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In his lab, deep in the tangled heart of PPC HQ, Hornbeam the Ironwood was writing a plothole.

It was trickier than it sounds. He had been forced to invent three new devices just to allow him to hold the pen, but there were more problems than that. A spatio-temporal plothole was strongest when it was unique; if the PPC used the same explanation every time, the plothole became simply plot. Then it would be fully exposed to the sheer momentum of the Word World's storyline, and collapse in short order – along with all other plotholes in that world which used the same wording.

So plothole creation was an art, not a science. Leafing through an increasingly thick book (with plastic pages – the Flowers weren't monsters, after all), Hornbeam compared several previous formulations, mixing and matching sentence fragments, and only after several standard time partitions did he finally set pen to paper.

In Hornbeam's laboratory, he wrote carefully, a freak collision between a high-energy photon and an inert plothole sustainer created a gateway through time and space. Where it led, it was impossible to tell without passing through…

With the plothole thus prepared, Hornbeam opened the side of the Sustainer. It had been heavily modified since the original prototype; this design could not only hold open a plothole – natural or artificial – indefinitely, but could take a written description and inject it into the Words. The sheet of paper fitted neatly into its slot, allowing Hornbeam to close the hatch, lower the lab's shields to allow the Words to filter in – and flick the switch.

The lights in the lab dimmed as the Sustainer rumbled to life. It was one of the quirks of the technology that, while a plothole could be sustained on internal power alone by simply running a moving belt through it, it took vast amounts of energy to actually open the things. As part of the ongoing compartmentalisation of the PPC, Hornbeam had set one of his subordinates up as Head of the Department of Generation (Infrastructure Division) to find a suitable power supply for HQ's needs. To date, there had been no progress.

The plothole manifested itself in the usual manner – the air contained in the Sustainer's metal frame simply changed, becoming a view of another location entirely. With open-ended portals like this one, Hornbeam never knew what his light sensors would detect – it could be a forest, a desert, or the depths of the sea.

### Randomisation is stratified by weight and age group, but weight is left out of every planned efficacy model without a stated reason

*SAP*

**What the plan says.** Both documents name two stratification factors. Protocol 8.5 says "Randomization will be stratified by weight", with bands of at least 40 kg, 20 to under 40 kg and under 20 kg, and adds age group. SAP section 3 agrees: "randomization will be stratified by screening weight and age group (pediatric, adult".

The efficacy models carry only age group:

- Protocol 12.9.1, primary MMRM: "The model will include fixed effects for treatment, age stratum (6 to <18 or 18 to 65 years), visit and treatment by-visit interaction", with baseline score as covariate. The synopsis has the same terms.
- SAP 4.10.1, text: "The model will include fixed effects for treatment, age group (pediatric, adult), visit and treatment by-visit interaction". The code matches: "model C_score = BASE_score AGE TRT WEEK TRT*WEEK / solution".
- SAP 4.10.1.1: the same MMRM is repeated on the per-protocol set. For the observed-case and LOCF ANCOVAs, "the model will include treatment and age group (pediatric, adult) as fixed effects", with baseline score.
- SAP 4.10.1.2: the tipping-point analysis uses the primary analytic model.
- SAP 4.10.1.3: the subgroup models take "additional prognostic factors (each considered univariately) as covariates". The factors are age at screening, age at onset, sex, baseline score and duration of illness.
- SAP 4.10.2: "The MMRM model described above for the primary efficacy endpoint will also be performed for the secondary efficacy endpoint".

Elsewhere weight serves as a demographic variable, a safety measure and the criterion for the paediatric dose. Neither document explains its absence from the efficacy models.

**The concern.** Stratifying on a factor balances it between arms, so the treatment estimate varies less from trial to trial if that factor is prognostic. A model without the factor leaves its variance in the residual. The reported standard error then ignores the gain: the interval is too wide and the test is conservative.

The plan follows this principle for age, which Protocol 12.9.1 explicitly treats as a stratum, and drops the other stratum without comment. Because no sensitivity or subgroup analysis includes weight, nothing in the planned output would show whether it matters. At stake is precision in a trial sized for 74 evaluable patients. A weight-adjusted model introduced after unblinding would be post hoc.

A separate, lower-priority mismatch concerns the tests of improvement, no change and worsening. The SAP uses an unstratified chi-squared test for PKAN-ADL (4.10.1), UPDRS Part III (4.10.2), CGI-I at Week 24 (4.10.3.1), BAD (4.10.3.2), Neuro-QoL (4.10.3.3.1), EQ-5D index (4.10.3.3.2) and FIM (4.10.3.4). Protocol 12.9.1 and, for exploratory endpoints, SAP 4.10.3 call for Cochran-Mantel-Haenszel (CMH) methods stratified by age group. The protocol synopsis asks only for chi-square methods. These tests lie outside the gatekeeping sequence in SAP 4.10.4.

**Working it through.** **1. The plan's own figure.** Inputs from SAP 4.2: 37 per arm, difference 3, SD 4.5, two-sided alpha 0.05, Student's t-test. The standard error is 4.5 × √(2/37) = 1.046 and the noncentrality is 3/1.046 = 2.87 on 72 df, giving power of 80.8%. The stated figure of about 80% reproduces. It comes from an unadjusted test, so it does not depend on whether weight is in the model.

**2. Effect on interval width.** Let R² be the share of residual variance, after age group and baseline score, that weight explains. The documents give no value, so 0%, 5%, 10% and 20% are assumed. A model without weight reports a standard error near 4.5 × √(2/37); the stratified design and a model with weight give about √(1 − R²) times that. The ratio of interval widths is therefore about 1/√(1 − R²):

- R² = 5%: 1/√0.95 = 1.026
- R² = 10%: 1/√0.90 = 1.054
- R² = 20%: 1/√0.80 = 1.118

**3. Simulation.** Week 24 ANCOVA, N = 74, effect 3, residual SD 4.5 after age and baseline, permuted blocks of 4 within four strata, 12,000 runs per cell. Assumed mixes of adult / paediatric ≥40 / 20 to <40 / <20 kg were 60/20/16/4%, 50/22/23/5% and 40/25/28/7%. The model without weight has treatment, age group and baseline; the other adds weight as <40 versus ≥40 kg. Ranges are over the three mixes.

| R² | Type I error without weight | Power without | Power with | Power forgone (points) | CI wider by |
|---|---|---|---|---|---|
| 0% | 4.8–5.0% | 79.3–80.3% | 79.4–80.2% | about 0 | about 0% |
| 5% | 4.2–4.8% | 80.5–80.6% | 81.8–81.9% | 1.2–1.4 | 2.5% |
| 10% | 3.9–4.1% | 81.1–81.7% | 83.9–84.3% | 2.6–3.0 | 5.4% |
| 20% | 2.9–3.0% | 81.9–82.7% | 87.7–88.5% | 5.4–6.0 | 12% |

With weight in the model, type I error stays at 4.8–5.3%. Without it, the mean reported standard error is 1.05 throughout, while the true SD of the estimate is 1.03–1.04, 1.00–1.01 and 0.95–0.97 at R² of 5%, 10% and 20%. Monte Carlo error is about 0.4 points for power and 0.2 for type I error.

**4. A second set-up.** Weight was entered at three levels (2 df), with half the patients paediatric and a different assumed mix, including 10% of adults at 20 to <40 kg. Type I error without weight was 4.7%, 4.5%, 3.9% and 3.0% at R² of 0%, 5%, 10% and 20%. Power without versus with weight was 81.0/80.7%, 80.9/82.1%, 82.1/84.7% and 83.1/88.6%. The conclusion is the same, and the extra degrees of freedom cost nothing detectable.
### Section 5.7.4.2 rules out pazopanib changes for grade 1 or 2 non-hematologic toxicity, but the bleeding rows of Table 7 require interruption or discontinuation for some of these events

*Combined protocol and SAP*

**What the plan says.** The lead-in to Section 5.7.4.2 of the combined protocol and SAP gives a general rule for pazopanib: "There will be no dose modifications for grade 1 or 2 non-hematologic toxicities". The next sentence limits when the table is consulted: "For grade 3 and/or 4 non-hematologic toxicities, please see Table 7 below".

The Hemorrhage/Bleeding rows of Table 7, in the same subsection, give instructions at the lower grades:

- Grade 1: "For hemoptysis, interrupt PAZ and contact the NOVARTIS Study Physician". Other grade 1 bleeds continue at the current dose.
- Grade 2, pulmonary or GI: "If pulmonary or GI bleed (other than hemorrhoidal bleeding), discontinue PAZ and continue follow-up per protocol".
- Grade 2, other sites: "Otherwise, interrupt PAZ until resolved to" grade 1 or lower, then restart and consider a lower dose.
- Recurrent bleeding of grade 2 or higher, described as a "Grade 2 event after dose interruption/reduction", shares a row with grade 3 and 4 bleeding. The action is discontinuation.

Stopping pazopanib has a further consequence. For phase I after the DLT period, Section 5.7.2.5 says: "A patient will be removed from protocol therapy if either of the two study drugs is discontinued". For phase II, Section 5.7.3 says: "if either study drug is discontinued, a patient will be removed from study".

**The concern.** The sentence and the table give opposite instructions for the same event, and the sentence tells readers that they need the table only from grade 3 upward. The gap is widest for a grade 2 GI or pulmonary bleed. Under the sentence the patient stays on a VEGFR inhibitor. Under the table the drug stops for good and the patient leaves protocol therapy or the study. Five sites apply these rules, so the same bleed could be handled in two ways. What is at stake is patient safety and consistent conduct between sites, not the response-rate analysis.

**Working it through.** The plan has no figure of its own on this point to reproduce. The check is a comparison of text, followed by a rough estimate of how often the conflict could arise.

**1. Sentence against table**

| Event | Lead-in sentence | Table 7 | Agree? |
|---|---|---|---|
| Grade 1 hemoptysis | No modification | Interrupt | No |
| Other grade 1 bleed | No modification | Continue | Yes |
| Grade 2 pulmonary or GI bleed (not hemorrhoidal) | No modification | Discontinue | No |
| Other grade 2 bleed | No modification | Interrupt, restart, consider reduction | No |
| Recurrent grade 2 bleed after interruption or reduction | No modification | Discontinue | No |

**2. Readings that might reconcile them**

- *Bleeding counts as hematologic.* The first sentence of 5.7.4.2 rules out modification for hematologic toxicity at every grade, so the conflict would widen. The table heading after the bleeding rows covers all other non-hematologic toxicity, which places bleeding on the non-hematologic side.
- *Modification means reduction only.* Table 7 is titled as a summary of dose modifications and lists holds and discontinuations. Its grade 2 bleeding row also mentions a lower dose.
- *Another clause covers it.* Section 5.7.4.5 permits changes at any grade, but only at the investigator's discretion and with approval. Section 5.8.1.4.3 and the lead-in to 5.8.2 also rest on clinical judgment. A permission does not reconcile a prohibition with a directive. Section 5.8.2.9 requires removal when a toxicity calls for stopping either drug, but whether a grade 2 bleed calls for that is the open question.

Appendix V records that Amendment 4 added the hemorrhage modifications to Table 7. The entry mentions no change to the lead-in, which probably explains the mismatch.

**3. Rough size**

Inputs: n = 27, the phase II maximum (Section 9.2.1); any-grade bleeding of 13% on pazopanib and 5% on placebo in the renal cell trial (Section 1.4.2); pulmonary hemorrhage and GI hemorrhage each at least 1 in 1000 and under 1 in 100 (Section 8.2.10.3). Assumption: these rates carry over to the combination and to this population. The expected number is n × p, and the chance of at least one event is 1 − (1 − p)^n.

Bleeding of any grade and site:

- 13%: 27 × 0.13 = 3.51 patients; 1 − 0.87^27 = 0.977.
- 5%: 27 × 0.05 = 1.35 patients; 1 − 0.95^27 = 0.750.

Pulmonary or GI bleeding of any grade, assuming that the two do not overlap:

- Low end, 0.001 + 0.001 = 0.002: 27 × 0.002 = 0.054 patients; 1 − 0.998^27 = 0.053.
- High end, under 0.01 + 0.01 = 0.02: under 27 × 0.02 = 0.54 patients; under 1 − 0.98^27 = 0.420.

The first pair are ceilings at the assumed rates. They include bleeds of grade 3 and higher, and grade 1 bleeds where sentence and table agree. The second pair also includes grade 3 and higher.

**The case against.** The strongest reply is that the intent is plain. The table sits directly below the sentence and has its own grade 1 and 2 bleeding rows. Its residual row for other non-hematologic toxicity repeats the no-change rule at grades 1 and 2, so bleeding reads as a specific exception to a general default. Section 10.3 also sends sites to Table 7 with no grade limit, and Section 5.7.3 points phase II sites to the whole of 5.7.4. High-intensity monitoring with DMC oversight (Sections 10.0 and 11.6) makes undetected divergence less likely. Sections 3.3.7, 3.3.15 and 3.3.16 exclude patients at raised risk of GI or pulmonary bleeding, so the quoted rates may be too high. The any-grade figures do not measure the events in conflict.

In this instance, it was briefly a lattice of metal trusses, then a hurtling, limbed shape, and then, after the shape grabbed at and tore away the endless belt, simply the far side of the laboratory.

The intruder lay on the floor, draped over one of Hornbeam's roots, apparently unconscious. Even without its mind to go on, Hornbeam could see the four-limbed design of the creature, the fragile-looking head, the closed eyes and partially-open mouth.

A Merry Pseudo! he exclaimed. Whipping out a branch, he activated HQ's communications system. This is the Department of Technology attempting to contact the Department of Action, the Ironwood announced. Is there any Weed present who can hear my words?

I'm here, Captain Dandy replied instantly. What's the problem, Hornbeam?

A Merry Pseudo has entered my laboratory through a now-closed plothole, Hornbeam explained. Since I cannot return it to the world from which it came, I request that you undertake some action to remove it.

You could just step on it, Captain Dandy pointed out. But no, wait… we've been wanting to test out the new Reality Room.

~

Since we found that written plotholes only work in Word Worlds, Captain Dandy explained to Hornbeam as they looked in through the window, we have been slowly abandoning the sections of HQ in any other kind of world. It's no hardship – most of those sections were old, badly-constructed, and damaged during the Civil War regardless. We've kept a few, though, and repurposed them as these – Reality Rooms.

I do not detect any significant difference between this location and any other, Hornbeam pointed out.

No, you wouldn't. The shields are up, for one thing, and besides, you make sense. You aren't a creature of plotholes – not like a Merry Pseudo.